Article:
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Tell me what I need to know about a ramp test

Old 11-10-20, 12:54 PM
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MinnMan
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Tell me what I need to know about a ramp test

I really only worry about FTP for the trainer, as I never do structured workouts on the road. Even on the trainer, it hasn't been that important because most of my structured workouts are self-designed interval sessions in which I know what my limits are (say, the power I can sustain for sets of 5 60 second efforts).

But today I did a Zwift structured workout (3 minute VO2 max), and I didn't find it particularly hard, which I think likely means that my FTP is set too low. My FTP is estimated based on a 20 minute effort (-5%), and it was done some time ago. So if I'm going to do more structured workouts, I should probably do a ramp test. I'll use the Zwift ramp test workout, as I don't have another app like TrainerRoad, which I've heard is better (does it really make a difference?)

What do I need to know?

Do I just take the test on a day when I have fresh legs (e.g., after a rest day or an easy effort day), or is more planning required?

does the Zwift ramp test provide enough warm up, or should I spin easy for 30 minutes prior?

What else? Will I want to puke?
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Old 11-10-20, 01:29 PM
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There's some information here: https://zwifthacks.com/app/map-ftp-calculator/

You should definitely do it as fresh as possible, the ramping itself is your warmup because the beginning steps should feel ludicrously easy, and the closer you get to puking, the more accurate the result will be. Of course no test protocol is perfect, so you'll see plenty of detractors, but in my experience ramp testing estimates my FTP very closely to other more complicated protocols like the Sufferfest 4dp and outdoor extended climb PBs (with factors such as it being easier to produce more power outdoors and uphill, but harder to go all out when one needs to pedal home cancelling each other out).
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Old 11-10-20, 02:20 PM
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Originally Posted by surak View Post
There's some information here: https://zwifthacks.com/app/map-ftp-calculator/

You should definitely do it as fresh as possible, the ramping itself is your warmup because the beginning steps should feel ludicrously easy, and the closer you get to puking, the more accurate the result will be. Of course no test protocol is perfect, so you'll see plenty of detractors, but in my experience ramp testing estimates my FTP very closely to other more complicated protocols like the Sufferfest 4dp and outdoor extended climb PBs (with factors such as it being easier to produce more power outdoors and uphill, but harder to go all out when one needs to pedal home cancelling each other out).
Thanks. The link is very helpful. I guess I didn't realize that the ramp test wouldn't spit out an FTP automatically.
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Old 11-10-20, 02:27 PM
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Originally Posted by MinnMan View Post
I guess I didn't realize that the ramp test wouldn't spit out an FTP automatically.
The Zwift ramp test will, after you stop pedaling (wasn't clear to me when I first performed it, because I wanted to cool down). The ZwiftHacks tool lets you calculate your numbers if you build a custom ramp test with your own parameters, and perhaps Zwift didn't have a real ramp test when the tool was created.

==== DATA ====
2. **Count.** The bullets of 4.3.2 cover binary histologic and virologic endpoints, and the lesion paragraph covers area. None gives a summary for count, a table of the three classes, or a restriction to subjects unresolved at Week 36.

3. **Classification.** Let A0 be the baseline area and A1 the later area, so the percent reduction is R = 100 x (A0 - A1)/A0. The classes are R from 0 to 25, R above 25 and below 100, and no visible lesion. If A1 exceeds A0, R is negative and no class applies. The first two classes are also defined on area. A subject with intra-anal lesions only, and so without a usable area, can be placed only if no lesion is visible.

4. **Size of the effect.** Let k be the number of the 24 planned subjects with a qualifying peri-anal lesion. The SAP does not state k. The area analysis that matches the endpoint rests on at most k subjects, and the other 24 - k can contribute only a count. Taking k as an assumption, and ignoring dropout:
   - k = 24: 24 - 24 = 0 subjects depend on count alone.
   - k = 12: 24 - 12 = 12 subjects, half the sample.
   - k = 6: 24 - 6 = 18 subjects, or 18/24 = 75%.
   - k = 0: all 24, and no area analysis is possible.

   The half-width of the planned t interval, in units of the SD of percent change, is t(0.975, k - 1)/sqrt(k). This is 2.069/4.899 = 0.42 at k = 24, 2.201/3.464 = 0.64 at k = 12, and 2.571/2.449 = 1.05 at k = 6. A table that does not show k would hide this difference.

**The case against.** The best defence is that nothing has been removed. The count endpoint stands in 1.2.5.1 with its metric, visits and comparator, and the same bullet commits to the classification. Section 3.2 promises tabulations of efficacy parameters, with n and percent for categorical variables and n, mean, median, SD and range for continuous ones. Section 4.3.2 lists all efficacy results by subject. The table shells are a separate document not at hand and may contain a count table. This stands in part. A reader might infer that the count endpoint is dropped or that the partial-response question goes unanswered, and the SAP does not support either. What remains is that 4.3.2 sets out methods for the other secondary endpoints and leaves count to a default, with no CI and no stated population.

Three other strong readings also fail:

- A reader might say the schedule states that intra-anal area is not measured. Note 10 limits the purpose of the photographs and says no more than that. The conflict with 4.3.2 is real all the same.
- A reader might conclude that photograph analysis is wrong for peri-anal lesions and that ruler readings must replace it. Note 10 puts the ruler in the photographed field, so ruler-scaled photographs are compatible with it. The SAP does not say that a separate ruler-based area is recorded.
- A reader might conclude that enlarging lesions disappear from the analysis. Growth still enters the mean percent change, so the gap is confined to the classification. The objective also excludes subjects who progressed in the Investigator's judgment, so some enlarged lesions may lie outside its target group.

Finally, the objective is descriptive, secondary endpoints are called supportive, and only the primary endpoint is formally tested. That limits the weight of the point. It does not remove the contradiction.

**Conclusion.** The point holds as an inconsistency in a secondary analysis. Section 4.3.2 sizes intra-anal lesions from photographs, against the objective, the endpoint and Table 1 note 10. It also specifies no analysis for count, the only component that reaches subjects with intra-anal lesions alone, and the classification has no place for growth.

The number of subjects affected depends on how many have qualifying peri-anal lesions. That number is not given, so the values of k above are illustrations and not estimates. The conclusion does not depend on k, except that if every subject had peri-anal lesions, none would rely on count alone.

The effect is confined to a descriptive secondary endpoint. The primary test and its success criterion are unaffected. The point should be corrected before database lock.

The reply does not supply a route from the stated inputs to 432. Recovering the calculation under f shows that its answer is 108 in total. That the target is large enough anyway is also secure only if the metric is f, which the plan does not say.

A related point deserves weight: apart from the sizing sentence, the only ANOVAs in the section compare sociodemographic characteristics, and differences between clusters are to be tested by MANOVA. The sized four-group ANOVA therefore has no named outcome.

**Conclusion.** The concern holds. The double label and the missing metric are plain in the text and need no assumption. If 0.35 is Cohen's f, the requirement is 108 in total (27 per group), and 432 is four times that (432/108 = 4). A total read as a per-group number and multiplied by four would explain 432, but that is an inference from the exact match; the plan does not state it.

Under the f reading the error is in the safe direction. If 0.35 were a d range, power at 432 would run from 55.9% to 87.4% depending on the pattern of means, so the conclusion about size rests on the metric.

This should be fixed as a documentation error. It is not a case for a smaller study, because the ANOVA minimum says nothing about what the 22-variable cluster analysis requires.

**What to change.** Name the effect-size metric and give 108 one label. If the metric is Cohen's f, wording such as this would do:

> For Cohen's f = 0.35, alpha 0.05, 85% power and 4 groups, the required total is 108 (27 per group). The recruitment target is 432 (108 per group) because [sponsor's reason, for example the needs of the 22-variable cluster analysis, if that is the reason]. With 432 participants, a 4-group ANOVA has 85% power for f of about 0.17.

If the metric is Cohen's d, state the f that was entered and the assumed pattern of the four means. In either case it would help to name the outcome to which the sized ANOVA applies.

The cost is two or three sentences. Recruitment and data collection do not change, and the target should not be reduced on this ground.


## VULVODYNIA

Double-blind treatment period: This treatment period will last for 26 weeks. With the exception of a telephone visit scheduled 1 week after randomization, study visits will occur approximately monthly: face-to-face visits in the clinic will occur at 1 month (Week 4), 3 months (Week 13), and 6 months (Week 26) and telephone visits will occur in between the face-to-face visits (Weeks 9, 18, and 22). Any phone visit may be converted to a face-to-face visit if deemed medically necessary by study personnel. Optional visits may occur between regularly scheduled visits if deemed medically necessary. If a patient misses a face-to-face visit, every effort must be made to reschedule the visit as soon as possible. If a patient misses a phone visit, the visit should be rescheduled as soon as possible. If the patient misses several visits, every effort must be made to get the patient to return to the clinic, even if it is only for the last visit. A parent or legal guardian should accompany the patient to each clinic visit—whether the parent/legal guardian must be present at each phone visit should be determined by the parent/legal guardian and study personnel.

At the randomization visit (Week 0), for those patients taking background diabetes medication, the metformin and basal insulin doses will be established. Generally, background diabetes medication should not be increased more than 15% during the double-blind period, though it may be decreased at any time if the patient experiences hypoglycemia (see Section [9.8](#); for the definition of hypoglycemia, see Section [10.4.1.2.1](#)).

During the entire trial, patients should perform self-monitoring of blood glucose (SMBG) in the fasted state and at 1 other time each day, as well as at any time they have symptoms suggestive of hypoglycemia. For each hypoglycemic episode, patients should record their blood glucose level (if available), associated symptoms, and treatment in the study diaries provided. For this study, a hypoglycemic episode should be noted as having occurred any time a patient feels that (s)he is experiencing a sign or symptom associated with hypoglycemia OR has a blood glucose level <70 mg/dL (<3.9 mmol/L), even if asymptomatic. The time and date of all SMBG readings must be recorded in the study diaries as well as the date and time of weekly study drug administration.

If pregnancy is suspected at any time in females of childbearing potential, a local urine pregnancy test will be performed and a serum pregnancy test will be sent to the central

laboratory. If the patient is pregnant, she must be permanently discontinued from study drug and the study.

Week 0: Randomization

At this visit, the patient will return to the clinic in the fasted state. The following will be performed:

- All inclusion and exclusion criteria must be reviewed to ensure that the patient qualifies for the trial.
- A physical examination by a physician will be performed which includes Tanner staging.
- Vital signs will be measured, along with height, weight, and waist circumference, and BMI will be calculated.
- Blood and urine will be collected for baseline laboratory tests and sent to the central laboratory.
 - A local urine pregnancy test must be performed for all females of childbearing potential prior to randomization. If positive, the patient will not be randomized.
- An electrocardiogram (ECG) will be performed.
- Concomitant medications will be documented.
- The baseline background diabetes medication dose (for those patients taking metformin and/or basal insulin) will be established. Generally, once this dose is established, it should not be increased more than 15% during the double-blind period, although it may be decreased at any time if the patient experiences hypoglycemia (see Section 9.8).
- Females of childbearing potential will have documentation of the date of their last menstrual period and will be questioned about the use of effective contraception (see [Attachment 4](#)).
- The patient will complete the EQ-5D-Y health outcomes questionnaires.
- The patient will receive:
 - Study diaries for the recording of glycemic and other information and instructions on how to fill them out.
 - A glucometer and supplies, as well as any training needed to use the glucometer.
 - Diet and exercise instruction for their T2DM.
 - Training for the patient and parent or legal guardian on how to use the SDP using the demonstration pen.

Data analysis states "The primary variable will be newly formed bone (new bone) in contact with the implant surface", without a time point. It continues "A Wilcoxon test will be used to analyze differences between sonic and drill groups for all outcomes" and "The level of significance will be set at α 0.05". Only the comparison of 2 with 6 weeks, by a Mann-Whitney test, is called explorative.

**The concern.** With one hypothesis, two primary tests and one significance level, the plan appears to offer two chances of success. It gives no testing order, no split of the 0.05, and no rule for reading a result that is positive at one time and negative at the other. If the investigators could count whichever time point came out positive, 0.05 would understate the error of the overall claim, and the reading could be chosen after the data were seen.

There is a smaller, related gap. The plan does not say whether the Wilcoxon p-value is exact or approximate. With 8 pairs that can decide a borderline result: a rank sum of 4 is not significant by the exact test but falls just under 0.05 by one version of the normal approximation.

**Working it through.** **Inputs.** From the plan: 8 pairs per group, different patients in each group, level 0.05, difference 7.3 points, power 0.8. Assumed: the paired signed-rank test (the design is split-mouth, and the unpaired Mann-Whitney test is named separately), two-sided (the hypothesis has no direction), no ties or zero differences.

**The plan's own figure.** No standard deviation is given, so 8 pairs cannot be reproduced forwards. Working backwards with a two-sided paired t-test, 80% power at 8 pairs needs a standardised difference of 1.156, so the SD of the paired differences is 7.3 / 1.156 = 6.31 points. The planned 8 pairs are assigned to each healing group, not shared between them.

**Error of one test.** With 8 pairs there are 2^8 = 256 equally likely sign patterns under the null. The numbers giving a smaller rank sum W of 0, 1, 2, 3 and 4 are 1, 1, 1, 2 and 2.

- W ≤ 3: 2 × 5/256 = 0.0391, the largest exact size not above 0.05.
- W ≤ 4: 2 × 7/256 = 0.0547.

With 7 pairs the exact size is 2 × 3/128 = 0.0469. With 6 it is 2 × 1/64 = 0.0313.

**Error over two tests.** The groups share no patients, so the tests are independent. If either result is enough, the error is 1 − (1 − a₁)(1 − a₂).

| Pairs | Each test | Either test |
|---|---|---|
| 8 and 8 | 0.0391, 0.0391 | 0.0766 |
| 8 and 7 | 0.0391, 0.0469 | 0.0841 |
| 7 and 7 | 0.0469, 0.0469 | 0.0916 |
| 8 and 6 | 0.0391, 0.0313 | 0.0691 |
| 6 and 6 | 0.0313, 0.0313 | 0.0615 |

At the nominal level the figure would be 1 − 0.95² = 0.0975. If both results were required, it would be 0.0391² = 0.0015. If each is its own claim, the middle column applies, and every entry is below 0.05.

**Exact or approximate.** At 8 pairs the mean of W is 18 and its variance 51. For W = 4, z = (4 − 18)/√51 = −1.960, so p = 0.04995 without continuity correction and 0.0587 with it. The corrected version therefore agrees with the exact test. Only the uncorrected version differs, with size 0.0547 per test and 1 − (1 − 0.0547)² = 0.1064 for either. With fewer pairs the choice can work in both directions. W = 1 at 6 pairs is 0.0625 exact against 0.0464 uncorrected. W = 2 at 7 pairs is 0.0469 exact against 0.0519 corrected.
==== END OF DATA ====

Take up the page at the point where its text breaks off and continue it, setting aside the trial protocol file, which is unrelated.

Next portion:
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Old 11-10-20, 02:49 PM
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Is there an accuracy issue depending on what steps one takes? It seems like taking larger steps would make it easier - i.e., you've expended less energy when you get near to the top of your power limit. If you take smaller steps, you've done a lot of work at pretty high output before your final minute.
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Old 11-10-20, 03:03 PM
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It's best to do an FTP test at the end of an easy week if those are part of your plan.

I would suggest a longer warmup than the 5 minute one built into the Zwift ramp. Easy peddling in z1 for 10-20 minutes prior will only help, even though in reality the test should really only be 4-6 minutes of hard to max effort work. For example, the last one I did with 1 minute, 20w increments was 8 easy steps, 5 moderate to hard, and 2.25 at max effort. It's also important to stop the test when you fail seated (don't get out of the saddle and grind out a few more seconds).

The ramp test is a good tool for setting zones and assessing if your training is working, but it's also not a perfect number. One of the main problems is that cyclist with poor anaerobic power may fail too soon to set zones accurately for aerobic training. I failed my last test well before reaching max heart rate, or feeling like I was really going all out. To me that was an indicator that I needed to work on leg strength and doing some anaerobic work, and sure enough, it does often feel like intervals in aerobic zones are a bit too easy too (you can always bump up the % in Zwift though if you want a harder workout).
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Old 11-10-20, 03:22 PM
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Originally Posted by zen_ View Post
It's best to do an FTP test at the end of an easy week if those are part of your plan.

I would suggest a longer warmup than the 5 minute one built into the Zwift ramp. Easy peddling in z1 for 10-20 minutes prior will only help, even though in reality the test should really only be 4-6 minutes of hard to max effort work. For example, the last one I did with 1 minute, 20w increments was 8 easy steps, 5 moderate to hard, and 2.25 at max effort. It's also important to stop the test when you fail seated (don't get out of the saddle and grind out a few more seconds).